Tuesday evening update:
The noise of universal appreciation (except the oddly rotten egg review at Coming Soon) is deafening and it’s evident that Chris Nolan has delivered exactly the imaginative and original, cerebral blockbuster we banking on him to turn in all year. This is exactly the situation Avatar went through last December in the days before it went wide as enthusiastic, full score reviews, the next more gushing than the last – continued to go live.
We are told the following is the first wave of critics appreciation (the U.S. West-Coast) and that many writers stateside will be seeing the movie today, and I know for a fact there were many U.K. press screenings today (we decided to opt for tomorrow’s instead). and of course we still await to hear what Roger Ebert, a.O. Scott, Emmanuel Levy, Todd McCarthy and David Denby – the A-team of modern day writers – have to say, though I’m sure we can all guess which side of the coin they are going to fall down on.
Guessing their reaction is as useless as flipping that coin Harvey Dent uses in The Dark Knight, pre-burning. It’s only going to go one way.
Here’s the latest set of reviews, followed by the original dozen I linked to last night, just as the embargo was breaking;
At 148 minutes, INCEPTION is hardly a quick film but it moves with such speed and efficiency that you never “feel” the length. Even when it’s over, the movie stays with you, begging for conversation, discussion, debate and, eventually, another viewing. I’m sure it’ll even pop up in your dreams. Nothing wrong with that. we should all be dreaming a little bit bigger.
Like The Matrix mated with Synecdoche, New York — or a Charlie Kaufman 007. to paraphrase Casino Royale’s Vesper Lynd, it’s a meaningful pursuit in a summer of disposable entertainments. with physics-defying, thunderous action, heart-wringing emotion and an astonishing performance from DiCaprio, Nolan delivers another true original: welcome to an undiscovered country.
In terms of sheer originality, ambition and achievement, Inception is the movie of the summer, the movie of the year and the movie of our dreams.
“a stunning achievement and the most completely entertaining film I’ve seen in years. [Nolan] has made an utter crowd pleaser, an epic piece of entertainment that ultimately feels so simple precisely because of all of its complexity, and one that rouses and inspires and excites in the same way as blockbusters comprised of pure spectacle.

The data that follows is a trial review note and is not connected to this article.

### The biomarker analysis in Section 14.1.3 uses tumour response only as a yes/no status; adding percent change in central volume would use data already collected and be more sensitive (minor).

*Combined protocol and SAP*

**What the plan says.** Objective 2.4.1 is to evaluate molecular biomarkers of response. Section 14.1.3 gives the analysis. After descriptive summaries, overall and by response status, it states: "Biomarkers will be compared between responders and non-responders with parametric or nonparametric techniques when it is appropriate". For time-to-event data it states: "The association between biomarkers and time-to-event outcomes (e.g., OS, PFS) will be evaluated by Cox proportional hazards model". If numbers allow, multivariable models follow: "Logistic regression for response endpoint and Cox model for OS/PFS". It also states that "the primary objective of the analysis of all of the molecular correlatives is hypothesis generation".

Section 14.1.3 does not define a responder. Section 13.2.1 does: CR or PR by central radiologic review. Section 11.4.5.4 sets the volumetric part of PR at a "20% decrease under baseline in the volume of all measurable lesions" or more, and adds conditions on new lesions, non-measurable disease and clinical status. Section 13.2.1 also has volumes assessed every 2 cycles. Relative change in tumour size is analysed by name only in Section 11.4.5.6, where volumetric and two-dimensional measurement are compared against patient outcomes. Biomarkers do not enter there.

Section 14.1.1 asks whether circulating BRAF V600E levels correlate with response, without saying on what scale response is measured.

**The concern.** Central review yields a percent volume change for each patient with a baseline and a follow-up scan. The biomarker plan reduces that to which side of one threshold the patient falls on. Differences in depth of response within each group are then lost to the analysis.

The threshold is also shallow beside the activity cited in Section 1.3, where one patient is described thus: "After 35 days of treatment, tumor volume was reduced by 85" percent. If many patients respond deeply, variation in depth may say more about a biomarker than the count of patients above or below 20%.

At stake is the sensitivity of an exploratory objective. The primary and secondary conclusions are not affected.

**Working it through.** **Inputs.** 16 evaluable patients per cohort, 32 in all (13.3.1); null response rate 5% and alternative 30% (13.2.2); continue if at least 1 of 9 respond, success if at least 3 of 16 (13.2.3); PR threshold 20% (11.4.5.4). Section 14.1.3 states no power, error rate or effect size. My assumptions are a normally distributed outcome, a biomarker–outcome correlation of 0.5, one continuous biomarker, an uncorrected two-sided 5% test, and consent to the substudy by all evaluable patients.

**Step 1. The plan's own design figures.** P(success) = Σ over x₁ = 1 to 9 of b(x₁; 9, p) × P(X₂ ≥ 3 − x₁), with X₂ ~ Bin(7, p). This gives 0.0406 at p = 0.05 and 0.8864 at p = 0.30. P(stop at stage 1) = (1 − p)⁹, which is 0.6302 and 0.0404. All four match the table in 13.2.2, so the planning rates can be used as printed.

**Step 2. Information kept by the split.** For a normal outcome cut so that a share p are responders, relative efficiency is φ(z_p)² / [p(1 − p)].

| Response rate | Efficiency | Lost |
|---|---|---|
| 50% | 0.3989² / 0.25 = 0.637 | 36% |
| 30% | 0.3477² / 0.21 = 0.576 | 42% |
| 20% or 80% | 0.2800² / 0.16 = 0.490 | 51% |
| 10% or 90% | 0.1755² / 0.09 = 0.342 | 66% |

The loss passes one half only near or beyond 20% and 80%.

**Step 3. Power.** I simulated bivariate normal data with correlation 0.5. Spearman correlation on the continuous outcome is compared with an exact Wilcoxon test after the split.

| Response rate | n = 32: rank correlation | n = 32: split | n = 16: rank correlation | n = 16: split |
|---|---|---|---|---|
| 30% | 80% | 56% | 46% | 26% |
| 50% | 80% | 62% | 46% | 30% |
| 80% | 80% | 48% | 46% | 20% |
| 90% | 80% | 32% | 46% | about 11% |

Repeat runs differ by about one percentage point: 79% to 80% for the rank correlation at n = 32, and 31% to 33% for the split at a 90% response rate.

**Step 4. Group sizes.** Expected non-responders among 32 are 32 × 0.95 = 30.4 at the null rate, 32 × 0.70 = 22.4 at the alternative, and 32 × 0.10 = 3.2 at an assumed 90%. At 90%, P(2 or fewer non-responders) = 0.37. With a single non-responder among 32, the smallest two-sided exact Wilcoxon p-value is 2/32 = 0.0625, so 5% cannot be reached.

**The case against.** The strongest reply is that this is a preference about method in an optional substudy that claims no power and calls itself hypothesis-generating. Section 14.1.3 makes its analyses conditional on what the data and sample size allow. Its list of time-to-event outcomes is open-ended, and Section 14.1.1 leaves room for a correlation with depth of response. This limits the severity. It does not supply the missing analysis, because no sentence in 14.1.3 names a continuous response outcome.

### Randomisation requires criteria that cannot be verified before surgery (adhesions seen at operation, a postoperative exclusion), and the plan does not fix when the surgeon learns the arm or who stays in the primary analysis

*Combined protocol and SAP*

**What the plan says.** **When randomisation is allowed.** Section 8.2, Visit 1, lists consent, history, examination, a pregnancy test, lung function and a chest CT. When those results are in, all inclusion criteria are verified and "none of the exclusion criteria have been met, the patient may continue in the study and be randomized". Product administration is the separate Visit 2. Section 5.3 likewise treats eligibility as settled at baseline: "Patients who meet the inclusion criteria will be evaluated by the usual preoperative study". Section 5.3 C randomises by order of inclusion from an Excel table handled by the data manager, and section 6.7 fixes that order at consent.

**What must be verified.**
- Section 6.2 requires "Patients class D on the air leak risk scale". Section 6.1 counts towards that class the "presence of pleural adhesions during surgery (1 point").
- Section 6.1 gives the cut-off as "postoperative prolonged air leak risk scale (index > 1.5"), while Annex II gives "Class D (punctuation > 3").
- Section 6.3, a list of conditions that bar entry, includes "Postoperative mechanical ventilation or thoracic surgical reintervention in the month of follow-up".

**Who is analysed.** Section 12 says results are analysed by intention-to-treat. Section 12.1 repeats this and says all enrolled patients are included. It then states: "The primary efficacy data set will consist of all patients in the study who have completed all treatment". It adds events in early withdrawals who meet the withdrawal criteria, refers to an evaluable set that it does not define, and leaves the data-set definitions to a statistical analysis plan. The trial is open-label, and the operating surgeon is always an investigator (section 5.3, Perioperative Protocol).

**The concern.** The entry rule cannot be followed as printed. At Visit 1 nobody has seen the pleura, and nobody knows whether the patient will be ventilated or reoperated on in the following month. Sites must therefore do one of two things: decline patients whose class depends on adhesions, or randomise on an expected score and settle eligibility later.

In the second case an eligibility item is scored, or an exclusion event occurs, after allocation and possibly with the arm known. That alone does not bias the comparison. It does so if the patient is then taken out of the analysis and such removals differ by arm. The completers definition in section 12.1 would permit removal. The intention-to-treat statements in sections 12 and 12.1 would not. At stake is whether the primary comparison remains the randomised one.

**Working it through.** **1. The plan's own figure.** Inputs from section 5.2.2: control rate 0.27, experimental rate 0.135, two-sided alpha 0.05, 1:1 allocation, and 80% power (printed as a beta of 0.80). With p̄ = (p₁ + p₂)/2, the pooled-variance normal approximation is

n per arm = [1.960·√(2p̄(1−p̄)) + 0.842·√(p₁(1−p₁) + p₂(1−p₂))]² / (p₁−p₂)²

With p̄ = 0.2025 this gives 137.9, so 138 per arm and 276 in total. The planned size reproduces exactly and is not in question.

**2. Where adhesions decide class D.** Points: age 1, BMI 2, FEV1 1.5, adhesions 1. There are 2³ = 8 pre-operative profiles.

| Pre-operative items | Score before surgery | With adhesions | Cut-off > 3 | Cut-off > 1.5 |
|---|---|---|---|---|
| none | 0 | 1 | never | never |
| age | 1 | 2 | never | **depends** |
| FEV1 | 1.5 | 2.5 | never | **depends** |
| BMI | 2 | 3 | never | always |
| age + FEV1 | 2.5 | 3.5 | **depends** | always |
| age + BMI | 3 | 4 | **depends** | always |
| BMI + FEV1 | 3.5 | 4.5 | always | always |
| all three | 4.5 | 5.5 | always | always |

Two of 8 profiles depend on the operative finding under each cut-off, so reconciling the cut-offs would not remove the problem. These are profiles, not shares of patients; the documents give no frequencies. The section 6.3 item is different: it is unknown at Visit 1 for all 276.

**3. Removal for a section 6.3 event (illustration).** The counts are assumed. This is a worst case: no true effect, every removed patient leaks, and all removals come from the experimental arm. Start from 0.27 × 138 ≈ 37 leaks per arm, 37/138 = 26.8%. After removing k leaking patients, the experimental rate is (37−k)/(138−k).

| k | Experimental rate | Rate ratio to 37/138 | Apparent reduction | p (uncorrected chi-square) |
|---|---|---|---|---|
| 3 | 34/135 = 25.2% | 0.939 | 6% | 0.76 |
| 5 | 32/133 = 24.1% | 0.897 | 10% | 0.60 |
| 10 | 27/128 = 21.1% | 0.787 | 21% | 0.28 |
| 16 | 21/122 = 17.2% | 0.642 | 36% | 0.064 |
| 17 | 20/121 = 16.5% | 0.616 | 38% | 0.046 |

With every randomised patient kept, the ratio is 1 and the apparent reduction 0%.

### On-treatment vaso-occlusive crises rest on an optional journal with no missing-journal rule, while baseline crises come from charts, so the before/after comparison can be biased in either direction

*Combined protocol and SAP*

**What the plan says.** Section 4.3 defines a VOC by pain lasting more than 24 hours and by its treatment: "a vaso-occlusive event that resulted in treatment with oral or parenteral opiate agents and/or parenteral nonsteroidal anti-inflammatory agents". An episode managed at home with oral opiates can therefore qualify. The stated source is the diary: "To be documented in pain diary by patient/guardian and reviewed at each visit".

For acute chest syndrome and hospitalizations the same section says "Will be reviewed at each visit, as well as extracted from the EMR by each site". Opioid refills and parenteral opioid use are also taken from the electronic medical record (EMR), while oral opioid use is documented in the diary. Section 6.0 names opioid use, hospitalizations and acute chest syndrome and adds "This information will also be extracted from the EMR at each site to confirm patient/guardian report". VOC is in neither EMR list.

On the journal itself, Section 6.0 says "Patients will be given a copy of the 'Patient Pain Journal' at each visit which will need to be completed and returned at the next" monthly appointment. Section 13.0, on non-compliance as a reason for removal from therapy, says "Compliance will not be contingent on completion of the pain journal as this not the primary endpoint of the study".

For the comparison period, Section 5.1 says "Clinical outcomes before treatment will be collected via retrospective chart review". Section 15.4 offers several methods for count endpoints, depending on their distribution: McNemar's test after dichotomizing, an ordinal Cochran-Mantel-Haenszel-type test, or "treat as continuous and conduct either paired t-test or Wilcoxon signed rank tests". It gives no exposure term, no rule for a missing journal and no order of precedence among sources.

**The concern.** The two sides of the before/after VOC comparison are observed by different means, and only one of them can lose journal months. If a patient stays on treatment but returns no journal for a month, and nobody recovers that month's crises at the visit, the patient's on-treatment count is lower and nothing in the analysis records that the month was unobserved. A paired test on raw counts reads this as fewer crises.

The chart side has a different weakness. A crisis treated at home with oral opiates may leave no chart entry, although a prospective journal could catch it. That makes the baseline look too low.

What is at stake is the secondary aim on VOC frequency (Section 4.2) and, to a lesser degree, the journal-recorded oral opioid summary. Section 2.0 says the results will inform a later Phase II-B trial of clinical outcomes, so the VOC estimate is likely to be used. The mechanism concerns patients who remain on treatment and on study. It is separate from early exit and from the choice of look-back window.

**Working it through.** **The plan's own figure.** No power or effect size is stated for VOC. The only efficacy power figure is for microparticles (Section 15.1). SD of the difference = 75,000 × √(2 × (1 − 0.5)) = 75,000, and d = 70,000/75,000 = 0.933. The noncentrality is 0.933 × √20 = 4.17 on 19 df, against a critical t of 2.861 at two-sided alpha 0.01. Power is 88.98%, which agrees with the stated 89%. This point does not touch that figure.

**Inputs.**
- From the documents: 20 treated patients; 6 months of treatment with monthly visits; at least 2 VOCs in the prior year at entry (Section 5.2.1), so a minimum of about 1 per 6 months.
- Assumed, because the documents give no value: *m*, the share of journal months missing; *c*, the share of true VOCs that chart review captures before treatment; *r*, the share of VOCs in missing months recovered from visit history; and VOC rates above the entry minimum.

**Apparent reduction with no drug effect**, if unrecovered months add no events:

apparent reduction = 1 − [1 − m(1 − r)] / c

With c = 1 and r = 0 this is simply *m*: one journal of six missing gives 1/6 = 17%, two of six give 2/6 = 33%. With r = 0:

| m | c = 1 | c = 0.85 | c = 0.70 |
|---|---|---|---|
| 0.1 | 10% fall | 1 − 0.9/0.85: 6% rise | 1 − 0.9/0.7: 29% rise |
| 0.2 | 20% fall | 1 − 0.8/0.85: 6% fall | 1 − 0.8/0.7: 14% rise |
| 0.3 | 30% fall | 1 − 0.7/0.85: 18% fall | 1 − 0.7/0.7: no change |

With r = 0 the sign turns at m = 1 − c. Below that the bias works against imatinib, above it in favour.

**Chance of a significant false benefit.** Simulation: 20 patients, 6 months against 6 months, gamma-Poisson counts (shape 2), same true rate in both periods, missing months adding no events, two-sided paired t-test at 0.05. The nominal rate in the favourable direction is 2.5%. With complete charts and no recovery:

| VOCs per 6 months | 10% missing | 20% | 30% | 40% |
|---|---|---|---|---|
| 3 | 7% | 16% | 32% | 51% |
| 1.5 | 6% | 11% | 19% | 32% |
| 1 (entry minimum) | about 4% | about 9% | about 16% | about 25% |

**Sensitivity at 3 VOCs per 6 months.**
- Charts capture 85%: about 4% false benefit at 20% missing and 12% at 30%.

Further, its sublime combination of theoretical and humanistic elements puts it in the company of films like, yes, The Matrix, but more accurately dense, character-driven concept movies like Synecdoche, New York”
Inception is a breathtaking achievement and a movie-going experience well worth your time and investment. In a year full of 3D remakes, reboots, sequels, and empty star vehicles, one hopes audiences will reward such terrific but challenging original entertainment with their wallets.
“Is it the first great movie of the summer? No — Toy story 3 is. But Inception is probably the second great movie of the summer. Understand, a single viewing is hardly enough to come to terms with the film…But that first viewing is enough to realize that Inception is a dense, stylish, thorny, dazzling film that delivers as a thrill ride but gives viewers lots to chew on and puzzle through. It is not a typical summer movie, but it’s bold and imaginative in the vein of the best summer movies; it’s way too big and spectacular to be an art film, but it can leave you scratching your head in a good way.”
Obsessed with Film could have seen Chris Nolan’s Inception tomorrow morning, but we decided to go with the Wednesday critics screening in London so our reporter Rob Beames could attend the cast & crew press conference that’s happening later on that day.
Personally, Warner Bros. invited me to see it at a multimedia screening on Friday, so I’m making the three hour trip down to the capital on Thursday – costing me a fair bob or two, but I’m planning on making the weekend of it. The last time I did this (except the slightly shorter trip to Edinburgh for Toy story 3) was for Inglourious Basterds last year, which resulted in one of the more pleasurable cinema-going experiences of my life.
You can expect at least two reviews to come from us in the next week, but by the time we write them, you may be burnt out on hearing about the film. It would appear the online embargo must have literally just broke on the $200 million metaphysical heist blockbuster and everyone is unleashing their love letters, long-assed essays and hyperbolic spews on the film, which we imagine they have had typed up and saved as a draft on their dashboards for days.
The reviews are overwhelmingly positive, reminding me of the ones given to Avatar but where James Cameron’s sci-fi movie was nothing more than a visual treat on the eyes, Inception is a movie requiring brain cells, and well, I’m just not going to be able to shake off the niggling doubts I have that Joe Popcorn won’t be into it.
In a 3 and a half star review, Kris Tapley of In Contention writes that Inception is “a film like nothing you have ever seen before” where “every single moment… is more gripping than the last. It’s the kind of film Freud, or more likely Jung, would have delighted in deconstructing. Nolan takes a leap of faith with his audience, trusting them to keep up with the screenplay’s labyrinthine structure while at the same time conjuring enough cerebral hocus pocus to avert attention from its weaknesses”.
“Inception is a movie so vibrant, so alive, so relentlessly original that it can be forgiven its transgressions in an instant. It’s an entertainment with vivid, profound ideas, precisely the kind of daring that ought to be backed by big money.”